By the end of 1972, a dozen of the roughly 400 American prisoners of war in the North had accepted offers to be freed, only one with the permission of the senior American officers. All were required, at the very least, to sign letters requesting “amnesty” and thanking the North Vietnamese.
Some went further. As early as 1969, McCain began hearing three American officers denouncing the war over camp loudspeakers. The first two, Robert Schweitzer and Edison Miller, became known as “The Bob and Ed Show.” Walter Eugene Wilber soon joined.
They were followed by as many as a dozen others: enlisted infantrymen captured in South Vietnam early in the war and later brought to the northern prisons. They had not received the same training in survival strategies and the code of conduct as the pilots who made up the rest of the prisons in the North. The cooperators called themselves the “peace committee” and enjoyed treats from their captors, including beer, ice cream, Vietnamese dinners, and front-row seats at a local circus. They lived in fear of retribution from the tough resisters.
Miller and Wilber, the officers, said in interviews that they considered it pointless to resist after they had surrendered. “I think our duty as senior officers is to get these men home as healthy emotionally and physically as we can and I don’t intend to play politics,” Miller, a Marine lieutenant colonel, said he told the others.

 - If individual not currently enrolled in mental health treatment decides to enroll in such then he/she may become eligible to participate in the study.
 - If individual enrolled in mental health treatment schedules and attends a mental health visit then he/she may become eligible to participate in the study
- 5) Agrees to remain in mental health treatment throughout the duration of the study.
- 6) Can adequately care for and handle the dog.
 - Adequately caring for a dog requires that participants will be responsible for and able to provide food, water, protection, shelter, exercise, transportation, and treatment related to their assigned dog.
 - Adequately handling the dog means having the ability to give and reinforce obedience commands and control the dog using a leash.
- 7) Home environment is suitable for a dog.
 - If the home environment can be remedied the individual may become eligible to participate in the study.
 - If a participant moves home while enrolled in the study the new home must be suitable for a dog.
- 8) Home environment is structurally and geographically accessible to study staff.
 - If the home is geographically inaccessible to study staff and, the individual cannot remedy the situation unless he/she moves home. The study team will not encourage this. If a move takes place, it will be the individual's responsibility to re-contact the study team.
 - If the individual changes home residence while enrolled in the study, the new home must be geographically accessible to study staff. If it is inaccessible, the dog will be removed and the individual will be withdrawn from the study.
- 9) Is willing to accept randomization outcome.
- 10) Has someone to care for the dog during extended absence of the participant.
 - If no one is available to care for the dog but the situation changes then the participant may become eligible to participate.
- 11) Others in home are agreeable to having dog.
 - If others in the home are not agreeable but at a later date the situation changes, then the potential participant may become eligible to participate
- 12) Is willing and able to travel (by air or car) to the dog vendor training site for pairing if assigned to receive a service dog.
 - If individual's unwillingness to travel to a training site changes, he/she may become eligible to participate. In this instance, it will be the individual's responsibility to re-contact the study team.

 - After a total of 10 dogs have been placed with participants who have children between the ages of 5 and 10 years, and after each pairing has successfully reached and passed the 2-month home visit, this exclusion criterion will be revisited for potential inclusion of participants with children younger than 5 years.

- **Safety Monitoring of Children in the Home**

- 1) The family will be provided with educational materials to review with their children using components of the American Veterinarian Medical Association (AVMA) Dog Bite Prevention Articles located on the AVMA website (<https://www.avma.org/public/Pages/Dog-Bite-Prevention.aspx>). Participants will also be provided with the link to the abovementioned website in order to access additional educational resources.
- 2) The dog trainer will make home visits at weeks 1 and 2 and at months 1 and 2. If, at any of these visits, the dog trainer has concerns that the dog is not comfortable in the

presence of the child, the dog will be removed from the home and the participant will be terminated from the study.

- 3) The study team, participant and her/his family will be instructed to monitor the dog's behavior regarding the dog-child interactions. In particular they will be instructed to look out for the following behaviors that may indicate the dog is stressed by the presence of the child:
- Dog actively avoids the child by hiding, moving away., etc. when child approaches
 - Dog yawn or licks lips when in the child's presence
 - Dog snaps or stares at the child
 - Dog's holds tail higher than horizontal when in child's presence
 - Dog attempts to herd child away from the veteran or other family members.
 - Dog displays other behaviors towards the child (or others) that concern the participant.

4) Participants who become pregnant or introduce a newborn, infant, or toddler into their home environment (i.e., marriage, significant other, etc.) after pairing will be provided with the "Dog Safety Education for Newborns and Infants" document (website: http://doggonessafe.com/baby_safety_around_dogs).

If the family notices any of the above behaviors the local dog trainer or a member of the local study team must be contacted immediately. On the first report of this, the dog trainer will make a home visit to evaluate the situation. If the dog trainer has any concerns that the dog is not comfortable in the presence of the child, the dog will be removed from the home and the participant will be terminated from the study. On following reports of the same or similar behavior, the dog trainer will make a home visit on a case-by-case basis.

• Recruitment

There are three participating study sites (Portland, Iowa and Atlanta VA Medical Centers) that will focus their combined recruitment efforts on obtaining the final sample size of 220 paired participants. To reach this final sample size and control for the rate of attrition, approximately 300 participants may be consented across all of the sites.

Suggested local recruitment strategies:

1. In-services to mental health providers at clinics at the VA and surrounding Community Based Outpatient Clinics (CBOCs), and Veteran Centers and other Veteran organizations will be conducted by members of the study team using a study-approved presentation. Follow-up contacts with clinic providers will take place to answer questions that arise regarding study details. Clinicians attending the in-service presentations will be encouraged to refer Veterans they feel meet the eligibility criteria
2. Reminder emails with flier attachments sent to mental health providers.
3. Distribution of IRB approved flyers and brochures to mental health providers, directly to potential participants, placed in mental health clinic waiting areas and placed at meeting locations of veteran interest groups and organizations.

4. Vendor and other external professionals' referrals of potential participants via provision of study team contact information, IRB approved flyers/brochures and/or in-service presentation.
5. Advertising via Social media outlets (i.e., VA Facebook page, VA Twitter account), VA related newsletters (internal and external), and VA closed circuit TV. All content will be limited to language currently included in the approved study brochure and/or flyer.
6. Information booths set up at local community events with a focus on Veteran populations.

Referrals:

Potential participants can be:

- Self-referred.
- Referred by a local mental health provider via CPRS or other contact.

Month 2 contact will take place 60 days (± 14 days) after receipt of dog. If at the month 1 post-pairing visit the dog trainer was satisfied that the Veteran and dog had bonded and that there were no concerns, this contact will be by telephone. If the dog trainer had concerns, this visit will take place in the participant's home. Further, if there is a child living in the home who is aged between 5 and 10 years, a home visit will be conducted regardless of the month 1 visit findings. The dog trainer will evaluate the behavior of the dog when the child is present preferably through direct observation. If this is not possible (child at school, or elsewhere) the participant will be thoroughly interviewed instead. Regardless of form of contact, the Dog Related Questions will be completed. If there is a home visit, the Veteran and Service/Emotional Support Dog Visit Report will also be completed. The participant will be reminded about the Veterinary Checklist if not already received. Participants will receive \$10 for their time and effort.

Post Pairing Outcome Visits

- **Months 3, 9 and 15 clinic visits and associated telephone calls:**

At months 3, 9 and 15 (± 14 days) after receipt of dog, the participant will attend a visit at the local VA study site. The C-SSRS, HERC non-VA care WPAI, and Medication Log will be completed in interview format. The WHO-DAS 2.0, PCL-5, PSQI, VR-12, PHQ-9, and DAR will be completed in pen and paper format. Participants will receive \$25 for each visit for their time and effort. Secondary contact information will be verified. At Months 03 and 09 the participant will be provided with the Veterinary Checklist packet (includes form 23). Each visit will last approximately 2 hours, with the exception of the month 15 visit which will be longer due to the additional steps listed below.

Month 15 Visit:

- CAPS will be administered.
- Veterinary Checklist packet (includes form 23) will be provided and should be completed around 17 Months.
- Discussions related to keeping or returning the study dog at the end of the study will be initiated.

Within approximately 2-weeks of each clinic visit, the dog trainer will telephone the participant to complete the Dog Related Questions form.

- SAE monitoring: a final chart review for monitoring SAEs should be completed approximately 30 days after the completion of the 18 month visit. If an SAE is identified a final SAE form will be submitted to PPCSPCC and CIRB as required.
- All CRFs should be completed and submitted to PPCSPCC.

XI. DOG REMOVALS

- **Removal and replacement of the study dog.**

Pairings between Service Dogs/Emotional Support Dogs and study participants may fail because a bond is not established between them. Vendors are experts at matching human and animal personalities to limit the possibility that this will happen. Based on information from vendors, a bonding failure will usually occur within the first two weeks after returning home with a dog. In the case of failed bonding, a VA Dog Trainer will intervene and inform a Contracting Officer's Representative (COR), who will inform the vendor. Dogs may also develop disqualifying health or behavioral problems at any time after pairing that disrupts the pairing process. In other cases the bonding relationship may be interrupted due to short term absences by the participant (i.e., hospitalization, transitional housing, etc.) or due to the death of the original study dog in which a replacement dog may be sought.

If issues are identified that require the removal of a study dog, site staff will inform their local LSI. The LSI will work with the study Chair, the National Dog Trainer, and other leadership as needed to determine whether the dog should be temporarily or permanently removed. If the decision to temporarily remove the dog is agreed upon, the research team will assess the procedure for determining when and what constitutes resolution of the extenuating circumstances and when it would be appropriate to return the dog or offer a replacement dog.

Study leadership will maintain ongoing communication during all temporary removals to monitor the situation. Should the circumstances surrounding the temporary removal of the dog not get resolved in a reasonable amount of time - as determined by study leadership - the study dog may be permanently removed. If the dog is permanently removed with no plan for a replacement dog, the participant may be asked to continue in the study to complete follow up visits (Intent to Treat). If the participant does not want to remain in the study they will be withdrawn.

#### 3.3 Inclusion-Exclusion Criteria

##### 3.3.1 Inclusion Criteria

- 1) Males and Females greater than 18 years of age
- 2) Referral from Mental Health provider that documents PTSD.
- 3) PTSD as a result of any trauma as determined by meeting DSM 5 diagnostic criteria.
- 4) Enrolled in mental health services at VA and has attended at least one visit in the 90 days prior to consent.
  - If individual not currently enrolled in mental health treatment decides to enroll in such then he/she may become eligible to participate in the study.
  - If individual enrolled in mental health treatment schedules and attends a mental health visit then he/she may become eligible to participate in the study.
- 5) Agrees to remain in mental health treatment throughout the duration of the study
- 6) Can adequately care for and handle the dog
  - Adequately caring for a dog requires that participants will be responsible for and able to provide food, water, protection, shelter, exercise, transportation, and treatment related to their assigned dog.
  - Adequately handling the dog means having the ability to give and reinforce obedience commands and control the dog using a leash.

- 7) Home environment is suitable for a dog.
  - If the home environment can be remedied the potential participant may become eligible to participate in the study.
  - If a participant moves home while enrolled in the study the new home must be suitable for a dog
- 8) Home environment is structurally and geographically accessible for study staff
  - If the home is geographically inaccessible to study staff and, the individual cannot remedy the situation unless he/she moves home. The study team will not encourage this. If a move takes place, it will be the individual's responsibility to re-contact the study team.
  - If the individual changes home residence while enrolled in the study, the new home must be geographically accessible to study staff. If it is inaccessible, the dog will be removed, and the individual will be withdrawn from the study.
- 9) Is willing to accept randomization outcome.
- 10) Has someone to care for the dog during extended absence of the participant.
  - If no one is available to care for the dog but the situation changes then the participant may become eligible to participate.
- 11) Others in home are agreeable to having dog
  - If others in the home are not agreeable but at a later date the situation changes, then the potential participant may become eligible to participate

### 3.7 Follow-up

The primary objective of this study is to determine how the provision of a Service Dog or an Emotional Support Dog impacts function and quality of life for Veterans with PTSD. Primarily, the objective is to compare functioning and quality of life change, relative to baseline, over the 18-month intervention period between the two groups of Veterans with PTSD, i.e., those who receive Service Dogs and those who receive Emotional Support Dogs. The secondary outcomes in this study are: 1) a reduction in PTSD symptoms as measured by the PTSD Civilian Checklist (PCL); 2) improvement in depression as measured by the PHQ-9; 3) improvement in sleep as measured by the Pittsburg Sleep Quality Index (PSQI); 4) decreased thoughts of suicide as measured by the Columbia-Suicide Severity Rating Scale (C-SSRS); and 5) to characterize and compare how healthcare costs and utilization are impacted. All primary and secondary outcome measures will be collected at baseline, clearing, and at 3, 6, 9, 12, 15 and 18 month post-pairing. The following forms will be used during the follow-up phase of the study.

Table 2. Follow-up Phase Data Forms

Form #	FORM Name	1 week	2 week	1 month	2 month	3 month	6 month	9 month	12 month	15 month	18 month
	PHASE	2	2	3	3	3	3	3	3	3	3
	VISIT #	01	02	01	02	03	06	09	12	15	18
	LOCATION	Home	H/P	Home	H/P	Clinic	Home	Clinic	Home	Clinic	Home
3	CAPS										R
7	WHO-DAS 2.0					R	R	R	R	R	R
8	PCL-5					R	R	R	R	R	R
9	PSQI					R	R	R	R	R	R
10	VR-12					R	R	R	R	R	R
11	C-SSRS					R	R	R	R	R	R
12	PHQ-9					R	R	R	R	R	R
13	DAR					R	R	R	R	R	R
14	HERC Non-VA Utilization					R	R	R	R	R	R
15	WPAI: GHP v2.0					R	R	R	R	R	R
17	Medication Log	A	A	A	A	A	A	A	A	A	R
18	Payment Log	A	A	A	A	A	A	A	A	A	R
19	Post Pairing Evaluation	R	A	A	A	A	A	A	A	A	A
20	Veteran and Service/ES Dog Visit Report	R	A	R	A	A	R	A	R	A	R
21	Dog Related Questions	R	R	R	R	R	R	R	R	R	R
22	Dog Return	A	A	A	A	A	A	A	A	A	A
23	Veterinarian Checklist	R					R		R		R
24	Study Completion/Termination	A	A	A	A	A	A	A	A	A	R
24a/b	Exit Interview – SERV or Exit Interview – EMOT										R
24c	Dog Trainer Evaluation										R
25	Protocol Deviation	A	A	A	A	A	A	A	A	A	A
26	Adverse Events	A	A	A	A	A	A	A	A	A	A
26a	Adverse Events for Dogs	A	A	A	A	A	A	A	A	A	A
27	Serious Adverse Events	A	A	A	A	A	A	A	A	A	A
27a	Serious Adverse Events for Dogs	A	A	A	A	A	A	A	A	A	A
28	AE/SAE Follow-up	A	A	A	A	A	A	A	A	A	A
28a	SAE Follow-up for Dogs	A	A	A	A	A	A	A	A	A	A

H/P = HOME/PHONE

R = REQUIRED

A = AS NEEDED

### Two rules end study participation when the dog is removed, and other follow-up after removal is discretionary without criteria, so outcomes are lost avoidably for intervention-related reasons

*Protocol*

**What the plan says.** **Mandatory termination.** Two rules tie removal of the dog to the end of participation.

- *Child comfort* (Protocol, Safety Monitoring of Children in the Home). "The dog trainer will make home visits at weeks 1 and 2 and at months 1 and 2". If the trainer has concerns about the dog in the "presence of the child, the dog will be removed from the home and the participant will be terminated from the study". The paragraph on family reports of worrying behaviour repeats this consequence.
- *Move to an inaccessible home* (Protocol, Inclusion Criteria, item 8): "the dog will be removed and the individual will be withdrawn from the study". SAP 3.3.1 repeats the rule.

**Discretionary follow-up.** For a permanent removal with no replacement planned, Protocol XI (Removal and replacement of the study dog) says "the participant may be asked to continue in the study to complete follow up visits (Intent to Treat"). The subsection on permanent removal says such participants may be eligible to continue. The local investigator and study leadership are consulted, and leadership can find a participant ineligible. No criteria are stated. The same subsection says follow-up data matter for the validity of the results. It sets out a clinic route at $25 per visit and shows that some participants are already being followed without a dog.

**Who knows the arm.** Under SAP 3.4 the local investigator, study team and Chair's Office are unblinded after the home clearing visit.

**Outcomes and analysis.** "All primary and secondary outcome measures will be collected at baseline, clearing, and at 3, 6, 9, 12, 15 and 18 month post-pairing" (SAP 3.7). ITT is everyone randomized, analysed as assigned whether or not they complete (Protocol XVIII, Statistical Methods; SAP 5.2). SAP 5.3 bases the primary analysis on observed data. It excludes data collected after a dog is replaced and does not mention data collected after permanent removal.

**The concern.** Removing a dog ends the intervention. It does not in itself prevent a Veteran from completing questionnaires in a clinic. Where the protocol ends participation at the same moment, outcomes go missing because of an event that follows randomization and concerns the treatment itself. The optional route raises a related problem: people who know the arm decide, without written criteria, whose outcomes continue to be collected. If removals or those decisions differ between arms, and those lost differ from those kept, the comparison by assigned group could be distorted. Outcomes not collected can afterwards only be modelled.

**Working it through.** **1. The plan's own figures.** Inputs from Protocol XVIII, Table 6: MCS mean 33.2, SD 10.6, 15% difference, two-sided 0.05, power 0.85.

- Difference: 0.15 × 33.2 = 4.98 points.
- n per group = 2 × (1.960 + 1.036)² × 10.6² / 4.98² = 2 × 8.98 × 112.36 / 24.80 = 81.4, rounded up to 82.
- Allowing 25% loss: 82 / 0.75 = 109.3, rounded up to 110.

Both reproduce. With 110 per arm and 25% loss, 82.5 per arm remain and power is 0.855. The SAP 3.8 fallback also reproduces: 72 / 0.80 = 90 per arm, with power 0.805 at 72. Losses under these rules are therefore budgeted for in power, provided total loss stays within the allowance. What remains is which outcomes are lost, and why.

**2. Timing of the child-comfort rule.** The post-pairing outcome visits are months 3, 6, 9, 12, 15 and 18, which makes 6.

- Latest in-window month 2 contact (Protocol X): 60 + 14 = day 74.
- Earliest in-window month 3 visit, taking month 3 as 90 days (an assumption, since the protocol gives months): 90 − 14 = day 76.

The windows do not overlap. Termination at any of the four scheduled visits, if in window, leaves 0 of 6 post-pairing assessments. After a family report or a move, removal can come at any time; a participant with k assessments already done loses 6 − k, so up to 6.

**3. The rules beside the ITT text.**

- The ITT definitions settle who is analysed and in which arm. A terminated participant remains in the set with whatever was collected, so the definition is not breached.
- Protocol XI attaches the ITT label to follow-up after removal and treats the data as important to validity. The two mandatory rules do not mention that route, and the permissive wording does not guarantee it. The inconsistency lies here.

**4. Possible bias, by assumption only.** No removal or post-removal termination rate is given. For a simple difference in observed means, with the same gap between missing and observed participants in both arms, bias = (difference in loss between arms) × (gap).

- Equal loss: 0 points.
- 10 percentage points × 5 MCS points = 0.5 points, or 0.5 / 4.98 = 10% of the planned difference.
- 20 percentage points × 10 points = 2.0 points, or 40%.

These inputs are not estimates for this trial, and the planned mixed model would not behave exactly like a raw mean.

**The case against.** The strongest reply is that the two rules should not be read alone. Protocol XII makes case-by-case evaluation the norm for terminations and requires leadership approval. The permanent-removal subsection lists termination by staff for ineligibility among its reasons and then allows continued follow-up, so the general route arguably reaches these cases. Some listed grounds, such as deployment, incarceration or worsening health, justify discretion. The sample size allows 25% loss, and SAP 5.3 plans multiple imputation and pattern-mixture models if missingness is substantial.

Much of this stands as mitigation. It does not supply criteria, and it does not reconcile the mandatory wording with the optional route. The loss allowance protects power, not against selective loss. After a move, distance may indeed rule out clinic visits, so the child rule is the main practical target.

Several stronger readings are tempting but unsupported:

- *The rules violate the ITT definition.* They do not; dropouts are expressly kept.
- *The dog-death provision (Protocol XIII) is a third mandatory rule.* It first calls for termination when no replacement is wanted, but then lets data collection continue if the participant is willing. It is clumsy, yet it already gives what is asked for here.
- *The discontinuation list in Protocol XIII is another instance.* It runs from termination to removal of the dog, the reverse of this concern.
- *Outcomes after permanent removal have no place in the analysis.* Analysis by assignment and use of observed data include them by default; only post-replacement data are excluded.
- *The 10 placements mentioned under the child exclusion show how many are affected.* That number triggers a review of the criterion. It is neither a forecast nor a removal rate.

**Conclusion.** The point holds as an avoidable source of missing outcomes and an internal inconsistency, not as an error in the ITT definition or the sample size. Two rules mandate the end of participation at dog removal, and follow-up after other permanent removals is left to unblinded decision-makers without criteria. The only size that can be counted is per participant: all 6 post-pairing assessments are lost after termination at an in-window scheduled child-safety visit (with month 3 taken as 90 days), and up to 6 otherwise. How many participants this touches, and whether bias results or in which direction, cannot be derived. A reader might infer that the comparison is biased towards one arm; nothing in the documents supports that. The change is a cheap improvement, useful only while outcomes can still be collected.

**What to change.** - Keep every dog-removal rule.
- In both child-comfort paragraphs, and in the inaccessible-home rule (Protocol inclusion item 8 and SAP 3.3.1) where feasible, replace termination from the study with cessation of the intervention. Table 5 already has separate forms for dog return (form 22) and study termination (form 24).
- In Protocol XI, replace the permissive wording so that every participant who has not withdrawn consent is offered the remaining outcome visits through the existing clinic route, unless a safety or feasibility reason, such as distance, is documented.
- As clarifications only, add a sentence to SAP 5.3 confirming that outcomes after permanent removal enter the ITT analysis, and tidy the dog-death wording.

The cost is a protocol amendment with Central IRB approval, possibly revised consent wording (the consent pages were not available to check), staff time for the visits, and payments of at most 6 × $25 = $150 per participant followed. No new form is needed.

Some members of the peace committee said that watching the destruction of Vietnamese villages had turned them against the war, arguing that the pilots did not see the carnage. Others said they were beaten down. “We said what we had to say to get through it,” Michael Branch, one of the enlisted men, said in an interview.
In his memoirs, McCain addressed only briefly what he called “the camp rats.”
During a stint in solitary confinement, he had caught a glimpse of two other American officers acting friendly with their guards and enjoying delicacies like eggs and bananas, McCain and his co-author wrote. Assuming that contact with a fellow American would restore their nerve, McCain called out: “Hey, guys my name’s McCain. Who are you?” They called the guards, who beat him again.
But Schweitzer, who died in a car crash soon after his return, became the most significant example of what McCain later called “the necessity to forgive.” Confronted by a senior Navy officer, Schweitzer renounced his participation in the propaganda, gave up preferential treatment, and resumed his place in the American ranks.
“It is neither American nor Christian to nag a repentant sinner to his grave” the senior Americans taught.
“John McCain has lived by that his whole life,” Swindle said. Others have observed the pattern as McCain has embraced former adversaries from anti-war activists and North Vietnamese prison commanders to the critics who charged him with corruption in the Keating Five scandal.
UNWAVERING WAR SUPPORT
But back in the camps, several of his friends said, McCain was as enraged as any of the “tough resisters” by what they considered the treason of the two officers and enlisted men. “He thought this was ‘terrible, terrible, terrible,’ they should all be shot,” said John Dramesi, a fellow prisoner. McCain was one of about a half-dozen former prisoners of war who spent the year after their release at the National War College, an elite academy for future admirals or generals.
Some officers fresh from Vietnam questioned the premise of the war. “The vast majority of generals who had experience in Vietnam will tell you we should never have gone past the advisory level,” said John H. Johns, a retired Army general and a student at the college that year. But in McCain’s War College paper, he instead focused on the failure to sustain public support for the fight.